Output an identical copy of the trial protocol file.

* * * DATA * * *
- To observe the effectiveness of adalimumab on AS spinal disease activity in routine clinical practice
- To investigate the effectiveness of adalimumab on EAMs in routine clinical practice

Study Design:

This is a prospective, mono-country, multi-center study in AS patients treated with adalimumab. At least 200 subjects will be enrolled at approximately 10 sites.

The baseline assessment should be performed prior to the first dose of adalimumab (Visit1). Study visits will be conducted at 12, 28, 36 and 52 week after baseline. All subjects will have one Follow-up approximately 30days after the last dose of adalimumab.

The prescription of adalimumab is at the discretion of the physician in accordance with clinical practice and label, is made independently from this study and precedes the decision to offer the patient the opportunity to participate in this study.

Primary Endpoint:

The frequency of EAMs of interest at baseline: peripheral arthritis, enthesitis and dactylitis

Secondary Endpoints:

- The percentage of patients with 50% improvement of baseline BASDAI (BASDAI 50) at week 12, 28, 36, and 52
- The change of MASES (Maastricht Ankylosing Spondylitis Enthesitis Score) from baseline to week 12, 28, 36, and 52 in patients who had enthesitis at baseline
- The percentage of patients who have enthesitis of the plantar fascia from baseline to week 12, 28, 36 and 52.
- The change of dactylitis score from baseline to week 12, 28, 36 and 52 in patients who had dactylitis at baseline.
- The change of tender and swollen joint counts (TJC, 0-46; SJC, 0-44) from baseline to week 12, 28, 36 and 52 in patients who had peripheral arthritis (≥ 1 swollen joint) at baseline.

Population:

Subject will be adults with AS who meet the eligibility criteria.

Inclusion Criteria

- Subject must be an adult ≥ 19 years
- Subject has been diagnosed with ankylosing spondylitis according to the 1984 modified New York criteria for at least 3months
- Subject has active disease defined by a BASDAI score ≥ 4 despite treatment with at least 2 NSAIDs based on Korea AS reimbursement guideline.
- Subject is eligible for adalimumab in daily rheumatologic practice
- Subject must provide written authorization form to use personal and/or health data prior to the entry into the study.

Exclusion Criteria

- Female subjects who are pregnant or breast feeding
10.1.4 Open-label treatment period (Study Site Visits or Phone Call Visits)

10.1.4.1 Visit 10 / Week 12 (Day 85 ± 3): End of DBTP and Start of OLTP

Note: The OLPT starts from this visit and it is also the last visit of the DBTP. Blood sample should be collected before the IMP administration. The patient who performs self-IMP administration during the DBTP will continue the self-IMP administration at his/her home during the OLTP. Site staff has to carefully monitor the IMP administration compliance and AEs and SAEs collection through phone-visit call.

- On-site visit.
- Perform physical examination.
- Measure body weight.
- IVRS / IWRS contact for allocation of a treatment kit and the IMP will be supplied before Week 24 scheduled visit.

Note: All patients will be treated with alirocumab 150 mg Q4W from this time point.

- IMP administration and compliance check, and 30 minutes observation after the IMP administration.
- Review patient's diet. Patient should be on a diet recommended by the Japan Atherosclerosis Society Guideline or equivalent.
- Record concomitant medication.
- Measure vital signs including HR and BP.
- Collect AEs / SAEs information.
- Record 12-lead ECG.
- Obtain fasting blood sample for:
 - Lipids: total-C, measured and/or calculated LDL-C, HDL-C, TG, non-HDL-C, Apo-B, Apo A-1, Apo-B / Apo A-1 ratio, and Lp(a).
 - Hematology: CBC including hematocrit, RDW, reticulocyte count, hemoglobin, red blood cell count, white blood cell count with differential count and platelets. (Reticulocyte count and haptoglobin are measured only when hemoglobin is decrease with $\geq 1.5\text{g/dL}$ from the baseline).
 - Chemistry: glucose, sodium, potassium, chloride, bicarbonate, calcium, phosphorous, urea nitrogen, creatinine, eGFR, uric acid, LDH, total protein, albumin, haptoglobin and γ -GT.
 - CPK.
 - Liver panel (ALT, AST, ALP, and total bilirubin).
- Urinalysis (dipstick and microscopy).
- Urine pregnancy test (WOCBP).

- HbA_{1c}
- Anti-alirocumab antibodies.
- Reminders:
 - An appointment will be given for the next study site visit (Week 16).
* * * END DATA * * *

- To observe the effectiveness of adalimumab on AS spinal disease activity in routine clinical practice
- To investigate the effectiveness of adalimumab on EAMs in routine clinical practice

Study Design:

This is a prospective, mono-country, multi-center study in AS patients treated with adalimumab. At least 200 subjects will be enrolled at approximately 10 sites.

The baseline assessment should be performed prior to the first dose of adalimumab (Visit1). Study visits will be conducted at 12, 28, 36 and 52 week after baseline. All subjects will have one Follow-up approximately 30days after the last dose of adalimumab.

The prescription of adalimumab is at the discretion of the physician in accordance with clinical practice and label, is made independently from this study and precedes the decision to offer the patient the opportunity to participate in this study.

Primary Endpoint:

The frequency of EAMs of interest at baseline: peripheral arthritis, enthesitis and dactylitis

Secondary Endpoints:

- The percentage of patients with 50% improvement of baseline BASDAI (BASDAI 50) at week 12, 28, 36, and 52
- The change of MASES (Maastricht Ankylosing Spondylitis Enthesitis Score) from baseline to week 12, 28, 36, and 52 in patients who had enthesitis at baseline
- The percentage of patients who have enthesitis of the plantar fascia from baseline to week 12, 28, 36 and 52.
- The change of dactylitis score from baseline to week 12, 28, 36 and 52 in patients who had dactylitis at baseline.
- The change of tender and swollen joint counts (TJC, 0-46; SJC, 0-44) from baseline to week 12, 28, 36 and 52 in patients who had peripheral arthritis (≥ 1 swollen joint) at baseline.

Population:

Subject will be adults with AS who meet the eligibility criteria.

Inclusion Criteria

- Subject must be an adult ≥ 19 years
- Subject has been diagnosed with ankylosing spondylitis according to the 1984 modified New York criteria for at least 3months
- Subject has active disease defined by a BASDAI score ≥ 4 despite treatment with at least 2 NSAIDs based on Korea AS reimbursement guideline.
- Subject is eligible for adalimumab in daily rheumatologic practice
- Subject must provide written authorization form to use personal and/or health data prior to the entry into the study.

Exclusion Criteria

- Female subjects who are pregnant or breast feeding
10.1.4 Open-label treatment period (Study Site Visits or Phone Call Visits)

10.1.4.1 Visit 10 / Week 12 (Day 85 ± 3): End of DBTP and Start of OLTP

Note: The OLPT starts from this visit and it is also the last visit of the DBTP. Blood sample should be collected before the IMP administration. The patient who performs self-IMP administration during the DBTP will continue the self-IMP administration at his/her home during the OLTP. Site staff has to carefully monitor the IMP administration compliance and AEs and SAEs collection through phone-visit call.

- On-site visit.
- Perform physical examination.
- Measure body weight.
- IVRS / IWRS contact for allocation of a treatment kit and the IMP will be supplied before Week 24 scheduled visit.

Note: All patients will be treated with alirocumab 150 mg Q4W from this time point.

- IMP administration and compliance check, and 30 minutes observation after the IMP administration.
- Review patient's diet. Patient should be on a diet recommended by the Japan Atherosclerosis Society Guideline or equivalent.
- Record concomitant medication.
- Measure vital signs including HR and BP.
- Collect AEs / SAEs information.
- Record 12-lead ECG.
- Obtain fasting blood sample for:
 - Lipids: total-C, measured and/or calculated LDL-C, HDL-C, TG, non-HDL-C, Apo-B, Apo A-1, Apo-B / Apo A-1 ratio, and Lp(a).
 - Hematology: CBC including hematocrit, RDW, reticulocyte count, hemoglobin, red blood cell count, white blood cell count with differential count and platelets. (Reticulocyte count and haptoglobin are measured only when hemoglobin is decrease with $\geq 1.5\text{g/dL}$ from the baseline).
 - Chemistry: glucose, sodium, potassium, chloride, bicarbonate, calcium, phosphorous, urea nitrogen, creatinine, eGFR, uric acid, LDH, total protein, albumin, haptoglobin and γ -GT.
 - CPK.
 - Liver panel (ALT, AST, ALP, and total bilirubin).
- Urinalysis (dipstick and microscopy).
- Urine pregnancy test (WOCBP).

- HbA_{1c}
- Anti-alirocumab antibodies.
- Reminders:
 - An appointment will be given for the next study site visit (Week 16).